If you want the sky to be blue, shoot starting at about an hour prior to sunup. Otherwise, the sky is going to be black.

My basic set up is a wide lens…14 to 16mm and the brighter the better. My current favorite is a Canon 14mm f/1.8…it is a beauty. I put that on a Canon 5D Mark 4 or I shoot at 16mm on a Sony a7R4. Those model numbers are about obsolete the moment I hit the “Post” button…but they are fairly high megapixel cameras that have good dynamic range. Just saying…the better the camera, the better the shot…if you set it up right.

I am 100% of the time on a tripod. I also use a cable release so I can not shake the camera when I hit the button and also so I can lock that in to take one photo after another. We do that often to increase our chances of getting a meteor in the shot.

I shoot anywhere from 30 seconds down to 10 seconds, almost always wide open…in the case of my f/1.8 lens I shoot it at 1.8. I shoot at ISOs of 800 to 3200…with most of my best photos coming in the 800 to 1600 ISO range.

I place my remote trigger on two second delay to take out as much shake as possible.

By far the trickiest part is to set your self up with perfect focus. It will be too dark to auto focus, so I chose a foreground element, like a tree or rock, that is maybe 20 feet away..light it up with a flashlight and get perfect focus with either auto or manual focus…and then lock in that focus setting by pulling the little lever back to Manual focus…so I does not change the focus on you. Experiment with that…you want the foreground element in focus but you REALLY want the stars to be in pin point focus. Takes some experimenting.

Some hints that make all the difference…all learned the hard way…

-clean the front glass on your camera often during the night. Water accumulates on it and turns your photos to look out of focus. The wetter the evening, the more you want to clean that front glass.

-look carefully at your image after you took it…blow it up and check out the focus. I do that about every fourth shot. I have whole evenings ruined because I thought I was in focus and I was not. Find out while you are still in the field and adjust as needed.

-there is no perfect set up. Experimenting is the key. I shoot a variety of settings during an evening, just to learn what they will do. Over time you will zero in on a few that work best for your conditions.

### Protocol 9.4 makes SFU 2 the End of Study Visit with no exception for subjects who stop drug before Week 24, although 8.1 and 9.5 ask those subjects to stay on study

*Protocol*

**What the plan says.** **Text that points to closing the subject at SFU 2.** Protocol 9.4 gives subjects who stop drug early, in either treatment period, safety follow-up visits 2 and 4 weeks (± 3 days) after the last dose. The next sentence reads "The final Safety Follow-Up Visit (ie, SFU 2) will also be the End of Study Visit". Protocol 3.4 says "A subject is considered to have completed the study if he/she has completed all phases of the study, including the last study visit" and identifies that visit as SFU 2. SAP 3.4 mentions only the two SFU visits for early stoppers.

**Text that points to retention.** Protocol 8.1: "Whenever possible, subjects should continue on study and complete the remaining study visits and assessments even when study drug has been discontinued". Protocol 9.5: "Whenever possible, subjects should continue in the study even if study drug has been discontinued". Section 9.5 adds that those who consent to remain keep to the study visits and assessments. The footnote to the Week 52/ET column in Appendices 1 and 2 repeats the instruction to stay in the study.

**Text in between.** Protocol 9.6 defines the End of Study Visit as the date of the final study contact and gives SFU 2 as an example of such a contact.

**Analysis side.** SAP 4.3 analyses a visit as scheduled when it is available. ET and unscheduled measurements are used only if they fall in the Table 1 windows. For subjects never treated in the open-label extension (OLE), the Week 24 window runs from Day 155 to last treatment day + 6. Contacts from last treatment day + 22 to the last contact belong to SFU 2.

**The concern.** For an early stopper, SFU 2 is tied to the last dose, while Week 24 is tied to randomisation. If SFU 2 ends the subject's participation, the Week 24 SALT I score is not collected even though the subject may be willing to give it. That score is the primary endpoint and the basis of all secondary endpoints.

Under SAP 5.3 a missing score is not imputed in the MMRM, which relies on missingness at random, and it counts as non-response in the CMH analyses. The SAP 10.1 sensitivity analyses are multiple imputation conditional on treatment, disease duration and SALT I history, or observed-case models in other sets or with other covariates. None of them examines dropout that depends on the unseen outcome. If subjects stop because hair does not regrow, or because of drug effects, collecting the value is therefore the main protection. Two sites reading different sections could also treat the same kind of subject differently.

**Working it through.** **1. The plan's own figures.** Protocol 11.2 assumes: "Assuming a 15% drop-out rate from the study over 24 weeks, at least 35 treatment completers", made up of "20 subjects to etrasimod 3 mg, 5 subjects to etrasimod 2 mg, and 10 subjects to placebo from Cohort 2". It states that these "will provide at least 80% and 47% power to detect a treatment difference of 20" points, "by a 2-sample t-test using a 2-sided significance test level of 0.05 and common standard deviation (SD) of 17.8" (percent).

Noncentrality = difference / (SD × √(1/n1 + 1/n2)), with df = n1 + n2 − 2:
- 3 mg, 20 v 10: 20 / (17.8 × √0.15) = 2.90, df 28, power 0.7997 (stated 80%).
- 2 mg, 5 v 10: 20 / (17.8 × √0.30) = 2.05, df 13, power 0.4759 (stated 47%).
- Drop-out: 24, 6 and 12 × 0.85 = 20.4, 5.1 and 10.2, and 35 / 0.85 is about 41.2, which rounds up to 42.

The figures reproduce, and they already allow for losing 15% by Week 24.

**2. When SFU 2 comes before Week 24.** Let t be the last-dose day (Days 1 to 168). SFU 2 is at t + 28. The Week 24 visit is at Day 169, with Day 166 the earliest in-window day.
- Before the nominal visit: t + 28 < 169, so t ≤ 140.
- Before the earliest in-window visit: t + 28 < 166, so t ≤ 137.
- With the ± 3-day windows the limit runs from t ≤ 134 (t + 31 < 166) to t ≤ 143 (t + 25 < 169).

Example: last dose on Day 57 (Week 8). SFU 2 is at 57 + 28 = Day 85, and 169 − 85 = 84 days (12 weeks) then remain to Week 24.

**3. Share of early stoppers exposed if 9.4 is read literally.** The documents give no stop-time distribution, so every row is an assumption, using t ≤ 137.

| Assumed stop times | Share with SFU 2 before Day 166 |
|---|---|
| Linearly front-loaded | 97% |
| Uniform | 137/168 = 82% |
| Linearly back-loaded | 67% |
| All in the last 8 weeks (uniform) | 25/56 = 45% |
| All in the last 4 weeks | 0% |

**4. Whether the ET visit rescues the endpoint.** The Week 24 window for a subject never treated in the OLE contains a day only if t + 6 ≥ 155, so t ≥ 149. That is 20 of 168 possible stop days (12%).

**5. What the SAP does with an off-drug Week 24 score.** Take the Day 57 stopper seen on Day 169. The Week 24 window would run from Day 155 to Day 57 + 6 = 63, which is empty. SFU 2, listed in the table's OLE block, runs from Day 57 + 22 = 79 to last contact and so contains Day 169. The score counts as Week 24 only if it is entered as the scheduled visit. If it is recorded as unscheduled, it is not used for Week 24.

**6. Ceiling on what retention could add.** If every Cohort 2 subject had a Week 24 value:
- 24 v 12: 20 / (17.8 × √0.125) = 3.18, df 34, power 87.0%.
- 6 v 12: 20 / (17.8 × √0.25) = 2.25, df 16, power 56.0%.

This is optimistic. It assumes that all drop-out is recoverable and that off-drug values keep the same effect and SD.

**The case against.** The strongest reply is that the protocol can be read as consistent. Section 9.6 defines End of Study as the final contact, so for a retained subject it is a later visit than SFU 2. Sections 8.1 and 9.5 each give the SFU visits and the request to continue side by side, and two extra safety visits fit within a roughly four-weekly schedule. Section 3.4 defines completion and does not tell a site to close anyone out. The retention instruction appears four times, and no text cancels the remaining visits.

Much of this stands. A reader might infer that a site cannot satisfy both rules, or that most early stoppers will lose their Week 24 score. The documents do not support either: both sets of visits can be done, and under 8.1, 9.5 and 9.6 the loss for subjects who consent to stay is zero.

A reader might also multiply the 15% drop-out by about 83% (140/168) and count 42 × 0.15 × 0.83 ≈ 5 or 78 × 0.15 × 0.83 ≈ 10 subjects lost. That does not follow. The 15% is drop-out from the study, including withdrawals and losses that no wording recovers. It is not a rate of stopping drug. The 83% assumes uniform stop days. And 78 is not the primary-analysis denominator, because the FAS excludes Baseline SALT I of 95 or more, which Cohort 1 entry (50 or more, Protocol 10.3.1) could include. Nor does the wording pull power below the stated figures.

-Don’t shoot over 30 second exposures unless you have a fancy set up that follows the star movements. Over 30 seconds and your pin point stars start to look like commas.

-be considerate of others near you. Don’t wave around a laser. Don’t wave around a flashlight or your head lamp. Don’t think your red light will be ok in the shots of others. Do communicate out there “Hey, is anyone currently shooting?”

-Try not to move around much. Where I shoot it is as dark as the inside of a cow. I have seen or caused countless tripods and cameras to crash to the ground…each one an expensive and maddening experience.

-Try to get at least 100 shots for the evening. They will not all be winners. Change the composition from time to time.

-I never use a flash on a night shot…but might strobe or light up a foreground element with a flash light. Take experimentation and coordination with those around you. Try it. The vertical shot below is an example of one I lit up with a flash light and it won me First Place in big contest by Outdoor Photographer Magazine.

-Shots that just show the sky…worthless to a landscape photographer. Have some foreground element in the photo…something that is not going to wave around much if the wind is blowing. Leafy trees…not so good. Dead trees…now we are talking.

I will touch on editing night shots next post. Aloha.